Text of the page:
LEED Approach to Certification: Slogans or Science?

Who knows what U.S. Green Building Council hopes to achieve with its latest draft language on forest certification in LEED.  The new draft LEED requirement “FSC or better” feels more like a slogan than thoughtful language intended for a green building rating tool – probably because that’s exactly what it is.  Those were the words on buttons worn by Forest Stewardship Council (FSC) supporters at the 2011 USGBC GreenBuild show.

USGBC is moving away from science when it comes to forest certification.  While the latest draft language has some new opportunities for life cycle assessment and environmental data which is of relevance to wood, there remains a disconnect in terms of promoting and recognizing wood from responsibly managed forests.  There is a real disconnect when USGBC claims to be a standard that supports market transformation and yet chooses language that can undermine and disadvantage markets for three quarters of the certified forest products from North America.  Healthy markets for products from responsible forests means more forests will be managed responsibly.  Undermining those markets, however, can have numerous consequences, be they intentional or unintentional.

USGBC’s unwavering support for FSC shows it understands the value of third-party forest certification. But it is painting itself into a corner through a credit structure that could enable builders to turn their backs on 75 percent of North America’s certified forests if they want to chase LEED credits for certified wood.  The potential for this to happen is evidenced by FSC’s own 2010 Business value and Growth market survey (page 6) which found: “Nearly half of respondents have sought out an alternative supplier in another country when FSC certified timber or products were not available in their own country.”  USGBC is reinforcing the myth that only one forest certification standard is worth supporting – ignoring the fact respected organizations say otherwise and ignoring the fact that 90 percent of the world’s forests aren’t even certified.

SFI remains committed to ensuring all forest products from responsible sources and certified forests gain equal access to credits in LEED rating tools.  While we agree that the 90% of FSC’s certified forests that are certified outside the US, i.e. outside USGBC’s home turf, should get access to LEED, not for a minute do we believe that these FSC products should get preferential access to LEED certified wood credits over products certified to standards in use in North America, such as SFI, ATFS and CSA – all of which SFI recognizes.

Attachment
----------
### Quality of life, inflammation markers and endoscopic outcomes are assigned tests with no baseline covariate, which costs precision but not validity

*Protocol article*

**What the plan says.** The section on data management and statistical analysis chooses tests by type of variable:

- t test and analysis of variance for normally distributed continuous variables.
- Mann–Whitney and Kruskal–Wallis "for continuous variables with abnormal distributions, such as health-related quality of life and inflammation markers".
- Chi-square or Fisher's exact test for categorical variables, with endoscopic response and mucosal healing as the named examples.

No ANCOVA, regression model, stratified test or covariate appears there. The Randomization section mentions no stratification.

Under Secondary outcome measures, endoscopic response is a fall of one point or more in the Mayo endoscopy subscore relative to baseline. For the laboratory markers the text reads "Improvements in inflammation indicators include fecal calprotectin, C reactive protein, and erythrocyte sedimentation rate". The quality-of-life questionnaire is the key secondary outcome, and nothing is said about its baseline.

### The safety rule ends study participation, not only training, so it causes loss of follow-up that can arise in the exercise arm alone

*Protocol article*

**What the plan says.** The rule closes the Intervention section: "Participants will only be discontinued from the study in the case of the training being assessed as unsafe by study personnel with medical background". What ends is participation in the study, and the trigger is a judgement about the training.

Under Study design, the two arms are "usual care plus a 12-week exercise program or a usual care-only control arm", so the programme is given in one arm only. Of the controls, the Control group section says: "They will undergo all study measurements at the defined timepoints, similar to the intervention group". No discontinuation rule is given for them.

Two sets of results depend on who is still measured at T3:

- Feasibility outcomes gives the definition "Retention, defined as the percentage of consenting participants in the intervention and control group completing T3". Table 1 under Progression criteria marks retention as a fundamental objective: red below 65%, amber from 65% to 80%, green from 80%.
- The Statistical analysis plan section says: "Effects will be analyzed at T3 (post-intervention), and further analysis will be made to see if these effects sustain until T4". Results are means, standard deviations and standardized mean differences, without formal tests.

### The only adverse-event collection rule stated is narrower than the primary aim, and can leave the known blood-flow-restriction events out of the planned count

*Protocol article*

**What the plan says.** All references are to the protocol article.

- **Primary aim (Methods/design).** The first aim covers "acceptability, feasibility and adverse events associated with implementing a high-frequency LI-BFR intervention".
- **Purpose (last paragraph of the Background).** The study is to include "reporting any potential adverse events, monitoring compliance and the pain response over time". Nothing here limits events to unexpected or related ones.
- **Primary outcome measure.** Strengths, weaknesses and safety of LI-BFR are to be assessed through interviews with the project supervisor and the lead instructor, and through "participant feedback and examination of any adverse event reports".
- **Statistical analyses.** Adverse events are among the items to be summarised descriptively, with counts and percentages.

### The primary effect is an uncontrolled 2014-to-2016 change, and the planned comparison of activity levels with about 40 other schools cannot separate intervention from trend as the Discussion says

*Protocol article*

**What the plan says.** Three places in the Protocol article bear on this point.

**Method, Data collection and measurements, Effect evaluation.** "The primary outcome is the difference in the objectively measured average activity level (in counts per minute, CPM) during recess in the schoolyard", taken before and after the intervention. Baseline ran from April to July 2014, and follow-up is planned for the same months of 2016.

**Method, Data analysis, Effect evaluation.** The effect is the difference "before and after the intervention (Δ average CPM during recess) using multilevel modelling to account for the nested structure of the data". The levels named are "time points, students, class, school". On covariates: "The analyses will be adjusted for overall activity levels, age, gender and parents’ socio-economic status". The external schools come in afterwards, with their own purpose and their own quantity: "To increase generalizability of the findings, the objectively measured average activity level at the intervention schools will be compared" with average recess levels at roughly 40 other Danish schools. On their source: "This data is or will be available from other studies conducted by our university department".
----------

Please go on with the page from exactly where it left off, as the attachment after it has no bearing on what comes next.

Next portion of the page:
If through the language “FSC or better” USGBC’s aim is to allow credits for certification standards that are better for forests, for other forest values and for forest communities, the Sustainable Forestry Initiative® (SFI®) can certainly show we match – and often exceed – FSC requirements.   SFI will post a number of blogs between now and March 20 when the LEED public comment period ends to show how many unique attributes the SFI standard has that supports responsible forestry in communities across North America.  We will show how SFI goes beyond and above the uneven nature of FSC’s varied standards and how SFI focuses on things that matter here at home, such as research, logger training and landowner outreach. But let’s be clear, SFI is a standard that is grounded and founded in North America, that reflects social, economic and environmental priorities that are of relevance here at home – this is our strength and this should not be overlooked.

The decisions USGBC makes today about green building and certification will affect our forests and our communities well into the future. By refusing to be inclusive like other green building rating tools, it diminishes the value of certification and that diminishes the value of our forests.

More to come…

2 thoughts on “LEED Approach to Certification: Slogans or Science?

  1. I am stunned that the USGBC would utilize such a subjective term: “FSC or better”. It certainly opens the door to interpretation. This will keep auditors busy for some time.
    At Sappi we always recommend inclusive language in paper procurement policies – and we are clear about which forest certification standards we endorse.
    I look forward to watching the commentary unfold – I am sure we will all learn from the discussion.

  2. Pingback: SFI pushes back against LEED standard » One Voice for Working Forests

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